‘Lakota’ Pecan

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  • 1 Pecan Genetics and Breeding Program, U.S. Department of Agriculture, Agricultural Research Service, 10200 FM50, Somerville, TX 77879
  • 2 Pecan Experiment Field, Kansas State University, Box 247, Chetopa, KS 67336

‘Lakota’ is a new pecan [Carya illinoinensis (Wangenh.) K. Koch] cultivar released by the U.S. Department of Agriculture (USDA), Agricultural Research Service and the Kansas Agricultural Experiment Station, Kansas State University. ‘Lakota’ is being released because of its high nut quality, high yield potential, early nut maturity, and excellent tree strength. Pecans from this cultivar can be sold in shell or shelled to produce a large proportion of halves and large pieces.

Origin

USDA conducts the only national pecan breeding program. Crosses are made at Brownwood and College Station, TX (Grauke and Thompson, 1996; Thompson and Grauke, 1991; Thompson and Young, 1985). Seedling clones are established on their own roots or budded to pollarded trees for the initial 10-year testing phase at College Station. Superior clones then enter National Pecan Advanced Clone Testing System, where they are tested across the U.S. pecan belt in cooperation with state researchers and private growers. After several years, the best clones are given Native American tribe names and released to nurseries for propagation of trees to be sold to growers. USDA cultivars are never patented, and after release, growers can propagate the new cultivar as much as desired.

The ‘Lakota’ are a Native American tribe and one of the seven tribes that make up the Great Sioux Nation (Hodge, 1975). They speak Lakota, one of the three major dialects of the Sioux language. They are the westernmost of the three Sioux groups that occupy land in both North and South Dakota. Today they are found mostly in the five reservations of western South Dakota.

‘Lakota’, tested as selection 64-6-502, is a progeny from a 1964 cross between the ‘Mahan’ and ‘Major’ cultivars made by L. D. Romberg at Brownwood, TX. ‘Mahan’ originated in Kosciusko, Attala County, MS, by J. M. Chestnutt (Brooks and Olmo, 1956). The parentage of ‘Mahan’ is unknown, but probably one parent is ‘Schley’ (‘Eastern Schley’) (Thompson and Young, 1985). ‘Mahan’ has proven to be a superior parent in the USDA Breeding Program, being the parent of five other USDA cultivars. It contributes nut size, scab resistance, precocity, superior leaf health, and tree vigor. All seedlings of ‘Mahan’ are protogynous because this cultivar is homozygous-dominant for this genetic characteristic (Thompson and Romberg, 1985). ‘Major’ is an old native from the Green River, Henderson County, KY (Thompson and Young, 1985). ‘Major’ is scab-resistant and has early nut maturity. It was long considered the best of the northern cultivars but now has been largely replaced by newer superior USDA/state cultivars. It is also the female parent of two other USDA cultivars, ‘Osage’ (Thompson et al., 1991) and ‘Kanza’ (Thompson et al., 1997). It has been a main source of early nut maturity and scab resistance for the USDA Pecan Breeding Program.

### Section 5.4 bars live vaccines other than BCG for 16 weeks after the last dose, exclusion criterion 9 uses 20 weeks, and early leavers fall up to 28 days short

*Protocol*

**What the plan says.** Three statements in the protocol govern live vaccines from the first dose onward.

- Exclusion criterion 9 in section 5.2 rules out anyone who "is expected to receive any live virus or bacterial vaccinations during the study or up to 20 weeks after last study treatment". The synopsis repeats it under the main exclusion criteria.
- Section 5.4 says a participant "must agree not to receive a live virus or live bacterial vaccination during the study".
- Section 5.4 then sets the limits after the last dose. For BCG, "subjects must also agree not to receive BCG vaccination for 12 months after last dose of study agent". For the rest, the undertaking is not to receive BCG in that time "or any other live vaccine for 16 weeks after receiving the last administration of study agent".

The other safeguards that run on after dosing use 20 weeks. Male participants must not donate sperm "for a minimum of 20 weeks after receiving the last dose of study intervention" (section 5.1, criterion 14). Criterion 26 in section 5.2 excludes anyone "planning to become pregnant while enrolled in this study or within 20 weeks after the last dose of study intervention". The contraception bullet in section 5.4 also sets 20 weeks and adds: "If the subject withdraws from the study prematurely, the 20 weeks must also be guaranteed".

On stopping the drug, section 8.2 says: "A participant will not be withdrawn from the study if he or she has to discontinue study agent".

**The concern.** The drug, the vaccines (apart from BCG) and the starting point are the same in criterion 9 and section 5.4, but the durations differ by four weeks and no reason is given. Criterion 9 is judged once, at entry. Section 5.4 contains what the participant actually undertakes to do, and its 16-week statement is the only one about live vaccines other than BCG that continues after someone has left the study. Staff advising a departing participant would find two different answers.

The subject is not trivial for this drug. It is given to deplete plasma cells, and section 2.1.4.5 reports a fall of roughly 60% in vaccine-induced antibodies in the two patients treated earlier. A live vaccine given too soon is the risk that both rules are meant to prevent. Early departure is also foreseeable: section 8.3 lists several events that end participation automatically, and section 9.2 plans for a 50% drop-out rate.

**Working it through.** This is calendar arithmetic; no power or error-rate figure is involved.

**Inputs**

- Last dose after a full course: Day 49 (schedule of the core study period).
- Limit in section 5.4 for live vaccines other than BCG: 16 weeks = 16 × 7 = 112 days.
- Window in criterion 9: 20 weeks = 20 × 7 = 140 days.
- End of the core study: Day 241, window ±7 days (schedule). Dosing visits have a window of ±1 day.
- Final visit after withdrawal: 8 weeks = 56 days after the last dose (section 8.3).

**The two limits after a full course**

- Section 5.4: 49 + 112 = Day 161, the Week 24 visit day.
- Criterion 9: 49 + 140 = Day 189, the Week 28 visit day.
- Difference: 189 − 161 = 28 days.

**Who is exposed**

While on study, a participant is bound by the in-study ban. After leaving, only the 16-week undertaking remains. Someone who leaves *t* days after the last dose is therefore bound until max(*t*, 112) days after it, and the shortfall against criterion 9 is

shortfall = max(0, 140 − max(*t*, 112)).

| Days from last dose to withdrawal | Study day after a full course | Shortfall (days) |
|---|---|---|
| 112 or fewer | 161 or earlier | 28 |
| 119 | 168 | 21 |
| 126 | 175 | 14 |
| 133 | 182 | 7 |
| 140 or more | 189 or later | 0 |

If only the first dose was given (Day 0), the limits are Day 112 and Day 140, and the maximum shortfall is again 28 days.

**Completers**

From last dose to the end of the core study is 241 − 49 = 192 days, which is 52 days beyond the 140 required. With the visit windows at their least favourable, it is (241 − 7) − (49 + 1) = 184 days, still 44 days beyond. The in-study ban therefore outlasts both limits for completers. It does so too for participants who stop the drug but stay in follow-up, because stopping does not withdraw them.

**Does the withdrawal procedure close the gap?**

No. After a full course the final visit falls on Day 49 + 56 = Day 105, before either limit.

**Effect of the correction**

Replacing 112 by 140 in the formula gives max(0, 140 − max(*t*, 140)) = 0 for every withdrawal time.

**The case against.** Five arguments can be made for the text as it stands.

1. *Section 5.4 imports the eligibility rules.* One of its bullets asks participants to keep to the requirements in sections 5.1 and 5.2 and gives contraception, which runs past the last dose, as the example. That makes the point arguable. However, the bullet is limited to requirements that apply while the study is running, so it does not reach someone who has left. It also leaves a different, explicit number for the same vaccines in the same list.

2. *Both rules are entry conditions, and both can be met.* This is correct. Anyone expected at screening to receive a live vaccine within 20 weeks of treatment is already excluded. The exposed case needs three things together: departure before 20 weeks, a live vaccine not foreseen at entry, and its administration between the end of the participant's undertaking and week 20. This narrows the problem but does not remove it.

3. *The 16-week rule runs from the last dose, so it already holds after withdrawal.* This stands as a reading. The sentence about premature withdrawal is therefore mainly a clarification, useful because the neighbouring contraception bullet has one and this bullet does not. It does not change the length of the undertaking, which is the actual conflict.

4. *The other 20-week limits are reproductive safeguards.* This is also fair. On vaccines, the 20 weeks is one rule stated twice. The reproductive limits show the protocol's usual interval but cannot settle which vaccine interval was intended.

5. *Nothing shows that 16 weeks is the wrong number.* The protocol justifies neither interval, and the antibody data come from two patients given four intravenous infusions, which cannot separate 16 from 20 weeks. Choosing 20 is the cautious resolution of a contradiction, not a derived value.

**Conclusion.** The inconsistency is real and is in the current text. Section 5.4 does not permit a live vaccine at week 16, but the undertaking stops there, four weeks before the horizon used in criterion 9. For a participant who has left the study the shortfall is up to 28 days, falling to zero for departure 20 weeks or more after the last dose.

Description

Yield data indicate that ‘Lakota’ has adequate precocity, similar to ‘Pawnee’. In a 7-year yield test grafted in 1988 at Chetopa, KS, ‘Lakota’ averaged 1095 kg·ha−1, compared with 896 kg for ‘Osage’ and 528 kg for ‘Witte’ (Table 1). Note that this average includes 4 “on” years and 3 “off” years, so the yield figures may be slightly inflated if ever compared with an even number of years. In another test (data not shown) at Comanche, TX, data were collected for 5 years (1988 to 1992). Each plots consisted of two trees with four replications and spacing was 9.15 m × 7.32 m. ‘Lakota’ had 4.03 nuts per cluster compared with 2.86 for ‘Pawnee’ and 3.91 for ‘Wichita’. In this same Comanche test, percent terminals with clusters was 44.9 for ‘Lakota’ compared with 30.3 for ‘Pawnee’ and 40.9 for ‘Wichita’. Thus, the alternate bearing tendency (Pearce and Dobersek-Urbanc, 1967) of ‘Lakota’ (Table 1) appears to be at least partially the result of large cluster size and high percent fruiting shoots. It may be possible to reduce the effects of alternate bearing by midsummer fruit thinning.

Table 1.

National Pecan Advanced Clone Testing System data from a replicated test at Chetopa, KS, grafted in 1988 comparing the yield (kg·ha−1) of the Lakota pecan with other cultivars.

Table 1.

Average nut weight is 6.8 g for ‘Lakota’ compared with 7.6 g for ‘Pawnee’ and 6.1 g for ‘Kanza’ (Table 2). Nut percent kernel averages 56.8 and kernel color is excellent (Fig. 1). ‘Lakota’ has proven to be a producer of high-quality nuts and has become a favorite among customers who buy pecans from the Kansas Agricultural Experiment Station.

Table 2.

National Pecan Advanced Clone Testing System nut quality data from a replicated test at Chetopa, KS, grafted in 1988 comparing the Lakota pecan with other cultivars.z

Table 2.
Fig. 1.
Fig. 1.

Nuts and kernels of the ‘Lakota’ pecan.

Citation: HortScience horts 43, 1; 10.21273/HORTSCI.43.1.250